Social Anxiety and Alcohol: An All Too Frequent Partnership

Social anxiety is a disorder that can be treated and overcome with psychotherapy and, sometimes, with drugs. Those who don't receive care are at greater risk, especially when the problem is combined with other factors.
Social Anxiety and Alcohol: An All Too Frequent Partnership
Sergio De Dios González

Reviewed and approved by the psychologist Sergio De Dios González.

Written by Edith Sánchez

Last update: 21 April, 2023

Social anxiety is a disorder characterized by an excessive fear of interacting with other people. For this reason, sufferers tend to isolate themselves. In fact, it could be said that, in its most extreme form, social anxiety is pathological shyness. In this case, not only is the inhibition present, but it reaches an unusual intensity.

Unfortunately, many people who suffer from social anxiety resort to inappropriate means to overcome the disorder. One of them is alcohol. This substance has the effect of disinhibition. Therefore it constitutes a fast track for reducing the symptoms of social anxiety.

For this reason, it’s not uncommon that social anxiety is often a gateway to alcoholism. This is extremely serious since it adds another issue to the existing problem. Moreover, it’s one that’s difficult to treat and eradicate. The individual experiences severe difficulties in socializing, so they self-medicate with alcohol to prevent its consequences from worsening.

“Alcohol reduces shyness, and helps control, if not prevent, the desire to avoid anxiety-provoking situations.”

-Alfredo Cía-

Social anxiety

Social anxiety is also known by other names such as social phobia or pathological shyness. As we mentioned earlier, it’s a disorder and its main manifestation is the avoidance of contact with other people. The sufferer experiences extreme fear, above all, of the negative judgment of others. This fear takes the form of feelings of shame or inhibition.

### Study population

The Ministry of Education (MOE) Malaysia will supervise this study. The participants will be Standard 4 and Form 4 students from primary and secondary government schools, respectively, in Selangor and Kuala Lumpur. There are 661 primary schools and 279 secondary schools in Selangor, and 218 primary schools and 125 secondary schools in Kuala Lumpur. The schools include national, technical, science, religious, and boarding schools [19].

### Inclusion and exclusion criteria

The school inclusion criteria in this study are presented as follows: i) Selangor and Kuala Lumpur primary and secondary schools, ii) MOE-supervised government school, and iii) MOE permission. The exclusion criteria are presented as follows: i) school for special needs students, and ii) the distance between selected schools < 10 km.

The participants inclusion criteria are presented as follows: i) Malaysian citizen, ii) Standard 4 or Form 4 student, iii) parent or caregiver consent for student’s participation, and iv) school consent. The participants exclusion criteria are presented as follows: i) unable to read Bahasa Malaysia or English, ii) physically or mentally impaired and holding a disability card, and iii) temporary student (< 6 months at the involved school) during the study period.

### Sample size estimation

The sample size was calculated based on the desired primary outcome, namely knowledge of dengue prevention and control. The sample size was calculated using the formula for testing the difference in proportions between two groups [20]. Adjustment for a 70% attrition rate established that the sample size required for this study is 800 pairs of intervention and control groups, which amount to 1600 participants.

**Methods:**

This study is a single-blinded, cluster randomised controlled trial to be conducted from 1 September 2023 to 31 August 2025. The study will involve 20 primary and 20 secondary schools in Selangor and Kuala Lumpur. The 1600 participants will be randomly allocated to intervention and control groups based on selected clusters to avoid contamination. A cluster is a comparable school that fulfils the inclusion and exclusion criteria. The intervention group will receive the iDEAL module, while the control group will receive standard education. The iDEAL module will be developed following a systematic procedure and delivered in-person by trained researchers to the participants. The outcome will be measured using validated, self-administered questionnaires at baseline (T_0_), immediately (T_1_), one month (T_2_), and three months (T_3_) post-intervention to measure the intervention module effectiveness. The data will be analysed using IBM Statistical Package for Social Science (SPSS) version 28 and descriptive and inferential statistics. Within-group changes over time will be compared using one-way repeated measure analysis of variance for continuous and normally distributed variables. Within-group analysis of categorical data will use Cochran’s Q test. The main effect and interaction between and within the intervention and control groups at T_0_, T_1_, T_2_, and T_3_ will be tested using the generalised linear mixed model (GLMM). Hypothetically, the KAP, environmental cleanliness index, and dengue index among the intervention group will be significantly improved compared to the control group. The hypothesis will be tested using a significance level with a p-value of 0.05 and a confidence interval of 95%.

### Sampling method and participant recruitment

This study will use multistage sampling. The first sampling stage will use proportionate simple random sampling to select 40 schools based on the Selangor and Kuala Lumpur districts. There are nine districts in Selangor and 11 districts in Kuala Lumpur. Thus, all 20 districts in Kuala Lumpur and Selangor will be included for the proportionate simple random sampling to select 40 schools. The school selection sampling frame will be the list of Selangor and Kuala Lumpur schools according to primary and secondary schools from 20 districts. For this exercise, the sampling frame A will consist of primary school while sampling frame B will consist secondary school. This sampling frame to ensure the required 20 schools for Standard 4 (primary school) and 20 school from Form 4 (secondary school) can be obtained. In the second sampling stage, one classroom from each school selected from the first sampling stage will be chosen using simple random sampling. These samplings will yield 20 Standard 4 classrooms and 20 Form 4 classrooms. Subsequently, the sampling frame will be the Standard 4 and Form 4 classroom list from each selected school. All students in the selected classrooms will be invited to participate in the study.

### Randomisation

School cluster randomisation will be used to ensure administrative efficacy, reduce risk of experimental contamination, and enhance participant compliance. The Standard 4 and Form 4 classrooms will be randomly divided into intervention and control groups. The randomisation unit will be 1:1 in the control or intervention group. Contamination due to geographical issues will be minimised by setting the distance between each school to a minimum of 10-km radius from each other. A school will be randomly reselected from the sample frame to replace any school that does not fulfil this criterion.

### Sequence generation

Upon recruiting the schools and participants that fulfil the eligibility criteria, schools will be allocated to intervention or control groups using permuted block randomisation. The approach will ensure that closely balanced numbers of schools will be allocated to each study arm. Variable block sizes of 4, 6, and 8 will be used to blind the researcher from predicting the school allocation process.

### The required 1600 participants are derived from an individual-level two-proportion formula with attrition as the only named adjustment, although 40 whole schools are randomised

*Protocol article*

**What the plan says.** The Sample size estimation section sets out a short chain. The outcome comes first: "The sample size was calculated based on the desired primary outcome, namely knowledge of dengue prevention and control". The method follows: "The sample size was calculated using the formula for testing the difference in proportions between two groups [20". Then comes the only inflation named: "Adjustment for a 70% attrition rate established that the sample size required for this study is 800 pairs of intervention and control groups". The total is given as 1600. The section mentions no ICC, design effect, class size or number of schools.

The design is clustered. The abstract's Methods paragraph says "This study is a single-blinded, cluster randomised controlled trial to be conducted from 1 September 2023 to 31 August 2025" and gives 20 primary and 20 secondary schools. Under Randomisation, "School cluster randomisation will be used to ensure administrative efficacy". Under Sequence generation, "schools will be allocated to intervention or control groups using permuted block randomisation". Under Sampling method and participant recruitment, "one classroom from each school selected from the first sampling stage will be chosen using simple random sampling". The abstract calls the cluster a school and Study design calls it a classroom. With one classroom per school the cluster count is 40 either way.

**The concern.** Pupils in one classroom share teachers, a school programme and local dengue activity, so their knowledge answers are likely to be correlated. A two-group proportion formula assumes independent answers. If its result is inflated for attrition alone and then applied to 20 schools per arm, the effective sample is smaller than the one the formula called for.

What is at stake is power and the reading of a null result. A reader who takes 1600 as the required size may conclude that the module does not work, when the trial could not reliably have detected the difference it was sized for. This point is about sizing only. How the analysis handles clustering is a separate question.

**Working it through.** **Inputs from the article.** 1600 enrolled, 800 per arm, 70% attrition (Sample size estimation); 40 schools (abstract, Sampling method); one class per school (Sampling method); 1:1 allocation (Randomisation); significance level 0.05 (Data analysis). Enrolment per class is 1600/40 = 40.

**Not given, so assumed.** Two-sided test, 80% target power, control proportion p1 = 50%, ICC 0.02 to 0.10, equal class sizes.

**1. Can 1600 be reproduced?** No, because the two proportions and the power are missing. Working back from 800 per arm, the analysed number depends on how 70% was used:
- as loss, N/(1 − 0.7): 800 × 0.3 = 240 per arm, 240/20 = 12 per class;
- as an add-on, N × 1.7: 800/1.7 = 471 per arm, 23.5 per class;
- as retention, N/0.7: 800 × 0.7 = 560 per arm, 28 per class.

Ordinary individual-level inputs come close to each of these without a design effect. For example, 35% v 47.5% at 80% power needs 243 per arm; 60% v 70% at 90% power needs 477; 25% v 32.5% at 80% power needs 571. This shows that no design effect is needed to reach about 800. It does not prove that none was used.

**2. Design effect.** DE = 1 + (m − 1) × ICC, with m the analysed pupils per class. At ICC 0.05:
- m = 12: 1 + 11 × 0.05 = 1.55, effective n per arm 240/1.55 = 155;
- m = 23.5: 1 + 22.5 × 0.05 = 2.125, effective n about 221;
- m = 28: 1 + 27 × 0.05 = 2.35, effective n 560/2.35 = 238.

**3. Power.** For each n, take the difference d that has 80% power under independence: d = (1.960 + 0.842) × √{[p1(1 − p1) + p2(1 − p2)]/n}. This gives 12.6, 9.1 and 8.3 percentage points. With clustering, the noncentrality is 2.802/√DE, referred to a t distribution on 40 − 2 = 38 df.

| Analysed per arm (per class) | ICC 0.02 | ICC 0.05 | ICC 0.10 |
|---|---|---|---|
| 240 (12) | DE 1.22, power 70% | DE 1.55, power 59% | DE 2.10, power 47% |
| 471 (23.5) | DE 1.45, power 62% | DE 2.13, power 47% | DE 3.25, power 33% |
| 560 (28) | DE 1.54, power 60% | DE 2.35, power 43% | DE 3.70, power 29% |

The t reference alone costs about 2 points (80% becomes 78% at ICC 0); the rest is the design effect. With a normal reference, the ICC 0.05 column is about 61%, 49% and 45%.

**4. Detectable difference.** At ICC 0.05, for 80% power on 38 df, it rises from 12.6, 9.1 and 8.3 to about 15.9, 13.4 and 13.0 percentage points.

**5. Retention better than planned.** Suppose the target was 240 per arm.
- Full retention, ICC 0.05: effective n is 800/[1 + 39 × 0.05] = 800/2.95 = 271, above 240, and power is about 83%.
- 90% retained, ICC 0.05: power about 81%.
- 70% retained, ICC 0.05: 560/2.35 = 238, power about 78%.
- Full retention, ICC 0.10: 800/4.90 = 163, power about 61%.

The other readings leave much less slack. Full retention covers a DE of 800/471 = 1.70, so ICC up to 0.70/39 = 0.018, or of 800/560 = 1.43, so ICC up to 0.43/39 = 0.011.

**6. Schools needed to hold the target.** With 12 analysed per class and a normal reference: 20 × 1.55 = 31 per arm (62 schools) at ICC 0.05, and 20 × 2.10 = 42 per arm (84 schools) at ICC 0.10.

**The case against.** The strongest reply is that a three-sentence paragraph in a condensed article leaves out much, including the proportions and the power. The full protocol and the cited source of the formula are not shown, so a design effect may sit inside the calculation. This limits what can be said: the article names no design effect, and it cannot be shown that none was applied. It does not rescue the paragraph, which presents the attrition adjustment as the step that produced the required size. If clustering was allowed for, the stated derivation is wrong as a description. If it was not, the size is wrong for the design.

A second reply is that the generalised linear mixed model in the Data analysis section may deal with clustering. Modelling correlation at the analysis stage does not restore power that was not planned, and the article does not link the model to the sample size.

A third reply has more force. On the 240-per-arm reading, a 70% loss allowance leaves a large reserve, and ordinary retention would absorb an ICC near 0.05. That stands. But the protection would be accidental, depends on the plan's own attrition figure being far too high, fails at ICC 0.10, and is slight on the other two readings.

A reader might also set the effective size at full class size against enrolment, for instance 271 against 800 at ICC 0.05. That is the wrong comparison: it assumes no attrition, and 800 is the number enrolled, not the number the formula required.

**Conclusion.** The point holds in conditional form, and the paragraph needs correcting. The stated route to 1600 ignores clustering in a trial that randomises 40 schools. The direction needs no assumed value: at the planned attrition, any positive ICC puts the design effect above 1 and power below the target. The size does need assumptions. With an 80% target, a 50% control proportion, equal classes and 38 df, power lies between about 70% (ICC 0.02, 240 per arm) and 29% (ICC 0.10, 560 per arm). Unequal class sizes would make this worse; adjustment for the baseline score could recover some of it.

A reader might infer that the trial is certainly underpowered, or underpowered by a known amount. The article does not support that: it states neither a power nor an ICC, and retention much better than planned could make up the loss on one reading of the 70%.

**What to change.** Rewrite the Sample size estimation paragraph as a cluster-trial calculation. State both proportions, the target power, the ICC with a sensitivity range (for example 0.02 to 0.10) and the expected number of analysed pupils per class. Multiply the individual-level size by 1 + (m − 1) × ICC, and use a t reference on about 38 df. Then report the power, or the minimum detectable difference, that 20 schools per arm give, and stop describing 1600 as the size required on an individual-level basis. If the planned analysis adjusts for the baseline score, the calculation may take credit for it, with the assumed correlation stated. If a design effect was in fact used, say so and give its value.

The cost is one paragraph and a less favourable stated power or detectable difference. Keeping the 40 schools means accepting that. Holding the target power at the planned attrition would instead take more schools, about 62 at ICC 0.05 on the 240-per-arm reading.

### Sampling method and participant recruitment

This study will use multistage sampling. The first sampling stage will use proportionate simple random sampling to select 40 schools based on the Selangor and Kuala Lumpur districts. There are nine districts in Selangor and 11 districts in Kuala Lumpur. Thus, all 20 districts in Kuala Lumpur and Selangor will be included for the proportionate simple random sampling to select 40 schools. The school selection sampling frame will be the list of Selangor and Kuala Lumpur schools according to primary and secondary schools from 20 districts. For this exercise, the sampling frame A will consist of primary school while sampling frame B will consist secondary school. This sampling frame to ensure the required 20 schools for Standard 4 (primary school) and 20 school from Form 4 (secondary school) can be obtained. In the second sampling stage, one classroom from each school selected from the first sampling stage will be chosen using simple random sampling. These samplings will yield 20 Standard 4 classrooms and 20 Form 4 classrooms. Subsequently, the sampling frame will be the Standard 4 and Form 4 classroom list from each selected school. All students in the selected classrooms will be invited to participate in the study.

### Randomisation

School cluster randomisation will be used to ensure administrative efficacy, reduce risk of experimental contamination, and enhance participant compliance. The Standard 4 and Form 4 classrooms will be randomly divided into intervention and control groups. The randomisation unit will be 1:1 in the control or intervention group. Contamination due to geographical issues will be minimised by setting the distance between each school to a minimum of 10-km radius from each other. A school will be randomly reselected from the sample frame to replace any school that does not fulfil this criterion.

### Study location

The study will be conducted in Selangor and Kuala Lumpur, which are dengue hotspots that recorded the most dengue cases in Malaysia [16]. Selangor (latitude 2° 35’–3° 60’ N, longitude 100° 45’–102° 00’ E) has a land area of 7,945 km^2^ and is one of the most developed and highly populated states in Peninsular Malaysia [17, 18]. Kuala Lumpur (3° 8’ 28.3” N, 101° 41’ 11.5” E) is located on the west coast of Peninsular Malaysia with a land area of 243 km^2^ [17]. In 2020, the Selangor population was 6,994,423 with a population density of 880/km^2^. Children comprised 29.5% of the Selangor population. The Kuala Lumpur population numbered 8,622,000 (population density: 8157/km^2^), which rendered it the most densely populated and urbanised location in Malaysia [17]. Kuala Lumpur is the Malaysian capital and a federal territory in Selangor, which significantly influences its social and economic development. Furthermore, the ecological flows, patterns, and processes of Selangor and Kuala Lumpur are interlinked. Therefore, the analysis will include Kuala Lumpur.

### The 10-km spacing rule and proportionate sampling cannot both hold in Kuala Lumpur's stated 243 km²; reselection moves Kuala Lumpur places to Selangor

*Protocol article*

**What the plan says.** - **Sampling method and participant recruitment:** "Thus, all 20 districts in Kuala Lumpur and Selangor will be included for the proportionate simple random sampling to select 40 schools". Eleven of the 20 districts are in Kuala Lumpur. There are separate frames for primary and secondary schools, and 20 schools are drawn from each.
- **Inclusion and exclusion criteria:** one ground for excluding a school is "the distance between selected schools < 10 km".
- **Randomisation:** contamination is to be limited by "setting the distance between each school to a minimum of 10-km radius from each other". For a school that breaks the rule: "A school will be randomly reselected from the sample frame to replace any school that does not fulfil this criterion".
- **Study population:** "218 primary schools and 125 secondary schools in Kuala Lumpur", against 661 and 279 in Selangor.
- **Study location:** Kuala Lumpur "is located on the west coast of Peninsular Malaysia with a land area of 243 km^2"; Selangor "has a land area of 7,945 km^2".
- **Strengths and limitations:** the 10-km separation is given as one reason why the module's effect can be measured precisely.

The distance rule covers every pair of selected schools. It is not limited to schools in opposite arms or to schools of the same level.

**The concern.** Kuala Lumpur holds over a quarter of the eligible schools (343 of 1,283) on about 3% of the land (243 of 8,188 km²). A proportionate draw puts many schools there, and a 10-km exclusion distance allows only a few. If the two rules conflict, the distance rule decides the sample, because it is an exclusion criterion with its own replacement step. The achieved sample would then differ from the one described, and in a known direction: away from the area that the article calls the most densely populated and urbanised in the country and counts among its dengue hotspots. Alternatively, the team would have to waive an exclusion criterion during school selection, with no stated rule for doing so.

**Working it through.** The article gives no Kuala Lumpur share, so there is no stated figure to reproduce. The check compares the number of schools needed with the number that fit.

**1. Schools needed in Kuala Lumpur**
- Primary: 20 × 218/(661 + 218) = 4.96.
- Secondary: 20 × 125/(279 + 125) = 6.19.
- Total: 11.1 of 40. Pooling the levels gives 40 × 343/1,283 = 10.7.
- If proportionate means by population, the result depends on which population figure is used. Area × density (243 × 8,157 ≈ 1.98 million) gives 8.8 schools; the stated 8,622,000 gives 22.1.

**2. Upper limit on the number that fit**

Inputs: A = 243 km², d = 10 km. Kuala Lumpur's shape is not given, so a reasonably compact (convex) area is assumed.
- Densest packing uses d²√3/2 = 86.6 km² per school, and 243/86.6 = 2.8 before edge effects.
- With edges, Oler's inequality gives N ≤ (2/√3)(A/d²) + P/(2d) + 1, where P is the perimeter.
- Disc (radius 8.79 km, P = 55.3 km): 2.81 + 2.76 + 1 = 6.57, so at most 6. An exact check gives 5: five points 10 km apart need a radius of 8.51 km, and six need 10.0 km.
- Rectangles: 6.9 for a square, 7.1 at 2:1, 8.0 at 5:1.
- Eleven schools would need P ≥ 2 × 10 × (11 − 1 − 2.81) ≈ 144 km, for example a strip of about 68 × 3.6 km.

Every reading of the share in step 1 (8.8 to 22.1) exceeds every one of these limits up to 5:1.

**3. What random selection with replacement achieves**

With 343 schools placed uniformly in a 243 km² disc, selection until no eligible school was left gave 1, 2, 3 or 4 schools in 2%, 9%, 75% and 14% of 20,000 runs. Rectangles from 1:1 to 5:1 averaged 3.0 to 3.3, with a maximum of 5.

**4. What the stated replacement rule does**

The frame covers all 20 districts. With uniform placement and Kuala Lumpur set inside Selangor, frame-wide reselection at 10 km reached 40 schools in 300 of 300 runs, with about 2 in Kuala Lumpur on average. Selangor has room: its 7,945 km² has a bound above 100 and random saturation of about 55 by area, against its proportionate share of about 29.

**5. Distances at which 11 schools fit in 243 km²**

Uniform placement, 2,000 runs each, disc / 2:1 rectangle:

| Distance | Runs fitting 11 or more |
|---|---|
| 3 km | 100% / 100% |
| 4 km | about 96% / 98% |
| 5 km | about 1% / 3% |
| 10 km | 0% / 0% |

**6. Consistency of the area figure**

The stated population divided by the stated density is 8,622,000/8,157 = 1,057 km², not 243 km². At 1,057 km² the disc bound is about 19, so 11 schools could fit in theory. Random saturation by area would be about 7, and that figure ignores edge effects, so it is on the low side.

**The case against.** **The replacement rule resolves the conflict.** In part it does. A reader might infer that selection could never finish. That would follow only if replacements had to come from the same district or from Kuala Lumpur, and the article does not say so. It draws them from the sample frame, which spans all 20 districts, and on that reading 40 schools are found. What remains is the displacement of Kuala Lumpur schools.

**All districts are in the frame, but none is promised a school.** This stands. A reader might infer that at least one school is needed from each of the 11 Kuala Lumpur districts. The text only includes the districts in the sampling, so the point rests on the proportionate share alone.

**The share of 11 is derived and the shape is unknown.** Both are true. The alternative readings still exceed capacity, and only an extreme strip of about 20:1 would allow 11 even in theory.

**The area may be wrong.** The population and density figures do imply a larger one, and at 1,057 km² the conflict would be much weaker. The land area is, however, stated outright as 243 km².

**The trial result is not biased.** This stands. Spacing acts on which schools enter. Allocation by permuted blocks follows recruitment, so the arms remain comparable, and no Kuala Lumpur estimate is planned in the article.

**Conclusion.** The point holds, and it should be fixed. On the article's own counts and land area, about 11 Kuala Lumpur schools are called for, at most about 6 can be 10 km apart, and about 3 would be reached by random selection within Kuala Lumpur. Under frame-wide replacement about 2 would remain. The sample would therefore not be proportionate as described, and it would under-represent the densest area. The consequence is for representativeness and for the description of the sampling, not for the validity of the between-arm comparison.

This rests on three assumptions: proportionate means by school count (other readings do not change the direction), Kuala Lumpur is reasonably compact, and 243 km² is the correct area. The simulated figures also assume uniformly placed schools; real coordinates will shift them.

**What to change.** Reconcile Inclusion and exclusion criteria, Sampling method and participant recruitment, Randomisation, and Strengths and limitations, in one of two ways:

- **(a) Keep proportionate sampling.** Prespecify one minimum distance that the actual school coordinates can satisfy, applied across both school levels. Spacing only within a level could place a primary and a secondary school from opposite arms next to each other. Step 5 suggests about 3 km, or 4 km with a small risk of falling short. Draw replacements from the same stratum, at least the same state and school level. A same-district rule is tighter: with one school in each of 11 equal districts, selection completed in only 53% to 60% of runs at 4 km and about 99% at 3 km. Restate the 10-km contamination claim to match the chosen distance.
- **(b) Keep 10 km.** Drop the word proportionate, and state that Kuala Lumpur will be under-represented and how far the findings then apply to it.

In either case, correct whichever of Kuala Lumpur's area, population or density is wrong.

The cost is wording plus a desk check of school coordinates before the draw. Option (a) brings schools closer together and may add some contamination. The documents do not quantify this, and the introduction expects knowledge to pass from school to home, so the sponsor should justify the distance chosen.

A publication from the National Institute of Mental Health claims that a sufferer of this disorder presents extremely obvious symptoms when they’re surrounded by others or have to act in front of someone.  Among other manifestations of fear, they may experience the following:

  • Vertigo.
  • Dizziness.
  • Blushing.
  • Tremors.
  • Sweating.
  • Stuttering
  • A blank mind.
  • Stomach ache.
  • Stiff body posture.
  • Difficulty making eye contact.

The above symptoms do nothing but intensify the problem since one of the fears of sufferers is that others will notice their fear. For example, they feel really bad when they blush or stutter since these are reactions that are impossible to hide.

We should also evaluate the dysfunctional consequences of the strategies implemented to mask these symptoms. For example, sweating leads the sufferer to cover themselves up more. But this means they sweat even more. Together, these events often lead to isolation. It’s not that sufferers don’t want to interact, but they feel unable to.

Young woman isolated for feeling social anxiety
Sufferers of social anxiety tend to isolate themselves as they’re afraid of being judged.

Social anxiety and alcohol

Several studies have been conducted on the link between social anxiety and alcohol. In fact, research suggests that the two problems are frequently linked. This is confirmed by a study by psychiatrists, Enzo Cascardo and Pablo Resnik, from the Anxiety Medical Research Center in Argentina.